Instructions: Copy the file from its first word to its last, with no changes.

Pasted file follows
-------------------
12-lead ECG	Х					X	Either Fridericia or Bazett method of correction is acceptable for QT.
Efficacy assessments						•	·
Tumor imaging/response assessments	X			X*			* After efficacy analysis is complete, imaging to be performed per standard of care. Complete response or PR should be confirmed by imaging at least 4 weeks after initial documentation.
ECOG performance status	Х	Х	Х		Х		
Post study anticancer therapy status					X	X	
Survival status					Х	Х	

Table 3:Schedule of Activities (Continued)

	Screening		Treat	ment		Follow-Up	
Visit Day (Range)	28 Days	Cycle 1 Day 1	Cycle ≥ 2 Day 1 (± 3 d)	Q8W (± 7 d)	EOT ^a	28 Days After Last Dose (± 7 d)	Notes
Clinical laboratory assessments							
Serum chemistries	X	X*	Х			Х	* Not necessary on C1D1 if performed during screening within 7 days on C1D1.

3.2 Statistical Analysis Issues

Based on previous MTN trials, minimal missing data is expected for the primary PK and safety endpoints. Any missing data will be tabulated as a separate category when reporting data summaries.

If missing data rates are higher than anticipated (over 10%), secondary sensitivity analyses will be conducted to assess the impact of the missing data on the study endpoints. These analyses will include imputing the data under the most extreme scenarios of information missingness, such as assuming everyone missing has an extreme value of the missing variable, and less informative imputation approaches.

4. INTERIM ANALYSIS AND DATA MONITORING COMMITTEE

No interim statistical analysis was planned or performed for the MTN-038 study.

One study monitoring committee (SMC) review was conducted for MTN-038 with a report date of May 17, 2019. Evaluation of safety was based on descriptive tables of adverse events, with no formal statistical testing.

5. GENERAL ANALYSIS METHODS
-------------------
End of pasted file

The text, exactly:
12-lead ECG	Х					X	Either Fridericia or Bazett method of correction is acceptable for QT.
Efficacy assessments						•	·
Tumor imaging/response assessments	X			X*			* After efficacy analysis is complete, imaging to be performed per standard of care. Complete response or PR should be confirmed by imaging at least 4 weeks after initial documentation.
ECOG performance status	Х	Х	Х		Х		
Post study anticancer therapy status					X	X	
Survival status					Х	Х	

Table 3:Schedule of Activities (Continued)

	Screening		Treat	ment		Follow-Up	
Visit Day (Range)	28 Days	Cycle 1 Day 1	Cycle ≥ 2 Day 1 (± 3 d)	Q8W (± 7 d)	EOT ^a	28 Days After Last Dose (± 7 d)	Notes
Clinical laboratory assessments							
Serum chemistries	X	X*	Х			Х	* Not necessary on C1D1 if performed during screening within 7 days on C1D1.

3.2 Statistical Analysis Issues

Based on previous MTN trials, minimal missing data is expected for the primary PK and safety endpoints. Any missing data will be tabulated as a separate category when reporting data summaries.

If missing data rates are higher than anticipated (over 10%), secondary sensitivity analyses will be conducted to assess the impact of the missing data on the study endpoints. These analyses will include imputing the data under the most extreme scenarios of information missingness, such as assuming everyone missing has an extreme value of the missing variable, and less informative imputation approaches.

4. INTERIM ANALYSIS AND DATA MONITORING COMMITTEE

No interim statistical analysis was planned or performed for the MTN-038 study.

One study monitoring committee (SMC) review was conducted for MTN-038 with a report date of May 17, 2019. Evaluation of safety was based on descriptive tables of adverse events, with no formal statistical testing.

5. GENERAL ANALYSIS METHODS